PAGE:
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RCEP key to restoring faith in multilateral trade
A SUBSTANTIAL conclusion of the Regional Comprehensive Economic Partnership (RCEP) negotiations by end of 2018 is not impossible. Speaking at the Asean Economic Ministers' Meeting last week, Prime Minister Lee Hsien Loong said that RCEP talks have "reached a critical stage". After deliberations for more than five years, "the possibility of substantively concluding RCEP negotiation is finally in sight".
To get a breakthrough in these talks, the economic ministers of the 16 RCEP participating countries met thrice this year. The intention was to resolve deadlocks and secure crucial parts of the negotiation, affirming political willingness to finalise the deal for the Leaders' Meet in November.
RCEP is key to instilling confidence in an open and inclusive multilateral trading system. The United States is attacking the liberal trading order by adhering to an "America First" policy and instituting higher tariffs against products imported from China, India, Russia, Mexico, Canada and the European Union. In retaliation, these countries are devising protectionist measures to curb American imports in their economies. The US administration has also been criticising the World Trade Organization as a useless institution.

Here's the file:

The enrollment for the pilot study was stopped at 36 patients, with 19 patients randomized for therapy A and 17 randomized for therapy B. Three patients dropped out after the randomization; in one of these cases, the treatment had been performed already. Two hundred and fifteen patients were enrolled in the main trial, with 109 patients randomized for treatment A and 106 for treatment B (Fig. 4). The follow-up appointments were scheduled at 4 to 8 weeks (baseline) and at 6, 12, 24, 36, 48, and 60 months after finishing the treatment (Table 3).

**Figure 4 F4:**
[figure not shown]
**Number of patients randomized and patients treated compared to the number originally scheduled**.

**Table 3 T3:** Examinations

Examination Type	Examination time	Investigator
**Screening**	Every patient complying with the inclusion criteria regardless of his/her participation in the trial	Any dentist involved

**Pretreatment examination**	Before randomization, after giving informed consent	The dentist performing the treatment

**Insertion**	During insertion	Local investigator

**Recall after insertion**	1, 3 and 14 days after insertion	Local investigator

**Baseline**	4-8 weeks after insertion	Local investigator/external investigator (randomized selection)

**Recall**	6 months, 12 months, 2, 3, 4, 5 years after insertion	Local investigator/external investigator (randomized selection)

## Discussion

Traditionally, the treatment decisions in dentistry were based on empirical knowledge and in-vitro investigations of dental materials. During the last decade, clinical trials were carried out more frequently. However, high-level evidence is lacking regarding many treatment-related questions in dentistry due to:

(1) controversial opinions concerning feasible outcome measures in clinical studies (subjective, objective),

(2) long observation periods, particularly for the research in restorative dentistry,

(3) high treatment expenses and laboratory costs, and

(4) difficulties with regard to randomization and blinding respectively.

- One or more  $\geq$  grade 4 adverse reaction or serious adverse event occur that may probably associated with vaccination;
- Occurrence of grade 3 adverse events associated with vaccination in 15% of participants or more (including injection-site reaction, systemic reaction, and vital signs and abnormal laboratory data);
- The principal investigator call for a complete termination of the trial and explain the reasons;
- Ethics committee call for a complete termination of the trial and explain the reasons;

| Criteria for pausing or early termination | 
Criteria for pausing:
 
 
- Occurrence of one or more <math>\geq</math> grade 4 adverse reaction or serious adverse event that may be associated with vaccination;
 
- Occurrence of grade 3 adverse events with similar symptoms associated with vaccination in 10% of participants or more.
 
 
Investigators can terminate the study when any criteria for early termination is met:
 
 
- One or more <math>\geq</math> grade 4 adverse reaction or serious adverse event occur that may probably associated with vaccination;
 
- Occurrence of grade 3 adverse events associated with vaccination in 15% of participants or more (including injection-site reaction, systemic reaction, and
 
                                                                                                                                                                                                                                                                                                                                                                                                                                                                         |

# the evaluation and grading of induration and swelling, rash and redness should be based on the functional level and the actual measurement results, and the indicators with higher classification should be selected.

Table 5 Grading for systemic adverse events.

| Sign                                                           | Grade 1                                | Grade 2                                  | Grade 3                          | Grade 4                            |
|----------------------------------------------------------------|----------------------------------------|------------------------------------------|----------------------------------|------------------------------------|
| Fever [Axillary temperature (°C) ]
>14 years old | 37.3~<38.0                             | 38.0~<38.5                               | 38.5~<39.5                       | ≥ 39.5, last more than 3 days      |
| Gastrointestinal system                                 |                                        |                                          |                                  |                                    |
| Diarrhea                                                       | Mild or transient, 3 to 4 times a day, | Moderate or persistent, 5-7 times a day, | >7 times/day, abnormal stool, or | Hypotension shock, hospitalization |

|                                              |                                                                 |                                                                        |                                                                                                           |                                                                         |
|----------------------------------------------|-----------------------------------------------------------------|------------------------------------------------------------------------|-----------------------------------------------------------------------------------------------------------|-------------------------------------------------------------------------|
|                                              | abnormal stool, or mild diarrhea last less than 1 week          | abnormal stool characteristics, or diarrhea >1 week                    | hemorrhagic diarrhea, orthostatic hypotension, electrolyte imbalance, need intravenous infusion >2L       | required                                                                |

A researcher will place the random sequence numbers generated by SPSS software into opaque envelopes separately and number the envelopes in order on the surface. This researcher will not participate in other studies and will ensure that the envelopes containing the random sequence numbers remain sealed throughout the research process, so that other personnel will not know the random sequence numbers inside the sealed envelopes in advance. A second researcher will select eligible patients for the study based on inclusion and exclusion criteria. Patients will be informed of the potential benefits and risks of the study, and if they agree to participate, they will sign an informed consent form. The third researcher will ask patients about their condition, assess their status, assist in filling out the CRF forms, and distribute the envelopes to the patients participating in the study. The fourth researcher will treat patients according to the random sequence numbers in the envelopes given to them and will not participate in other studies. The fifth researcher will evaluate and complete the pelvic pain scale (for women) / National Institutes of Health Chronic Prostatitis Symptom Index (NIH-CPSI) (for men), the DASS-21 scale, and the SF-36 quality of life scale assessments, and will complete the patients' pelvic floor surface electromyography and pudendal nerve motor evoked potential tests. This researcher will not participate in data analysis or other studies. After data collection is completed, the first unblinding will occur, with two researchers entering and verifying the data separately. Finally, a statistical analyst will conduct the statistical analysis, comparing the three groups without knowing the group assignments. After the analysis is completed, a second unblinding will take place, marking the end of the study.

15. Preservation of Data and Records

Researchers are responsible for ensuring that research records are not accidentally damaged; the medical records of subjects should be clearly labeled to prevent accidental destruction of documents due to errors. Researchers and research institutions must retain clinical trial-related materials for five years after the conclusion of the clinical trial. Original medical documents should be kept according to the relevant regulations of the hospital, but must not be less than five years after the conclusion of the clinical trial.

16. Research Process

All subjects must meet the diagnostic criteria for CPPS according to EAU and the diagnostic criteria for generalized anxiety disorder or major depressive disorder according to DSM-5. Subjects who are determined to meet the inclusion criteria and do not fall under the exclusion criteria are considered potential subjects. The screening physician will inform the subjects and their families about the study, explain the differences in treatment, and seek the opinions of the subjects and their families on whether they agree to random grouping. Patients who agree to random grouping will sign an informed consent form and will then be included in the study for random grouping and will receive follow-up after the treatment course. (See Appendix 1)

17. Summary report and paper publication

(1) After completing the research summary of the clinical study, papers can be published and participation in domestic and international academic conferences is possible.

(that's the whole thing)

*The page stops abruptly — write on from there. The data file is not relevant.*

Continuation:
RCEP is useful as it establishes an alternative trade path in the face of a possible full-fledged trade war with the US. The Trump administration, for instance, can potentially inflict punitive trade sanctions against Japan, which accounts for 12 per cent of the US' overall trade deficit. Japan's auto sector is particularly vulnerable as the sector makes up about 80 per cent of the total deficit. In this situation, RCEP countries can provide an alternative destination for the auto manufacturer. Asia is the third-largest destination for Japan's auto exports, accounting for around 13 per cent of the total.
Moreover, in case of a long-drawn trade war between the US and China, trade and investment rules in the RCEP agreement can facilitate reconfiguration and relocation of production lines from being more China- or US-centric to other RCEP members. Asean countries will then be in an advantageous position as the Asean Economic Community, with a robust and efficient regulatory environment around trade, will provide opportunities for anchoring supply chains within the region.
RCEP is often rhetorically cited as the twin of the Trans-Pacific Partnership (TPP). Since their inception, both are seen as mega-regionals to serve the interests of advanced and developing countries. While TPP survived the onslaught of US' withdrawal from the deal and emerged as the Comprehensive and Progressive Agreement for Trans-Pacific Partnership (CPTPP), RCEP is yet to perform its part.
RCEP is crucial for developing economies to deliver an Asia-centric trading architecture, consolidating existing smaller deals and streamlining rules and regulations across borders. This is important to facilitate manufacturing activities in Asia, many of which are anchored around China, and include India that has immense economic potential going forward.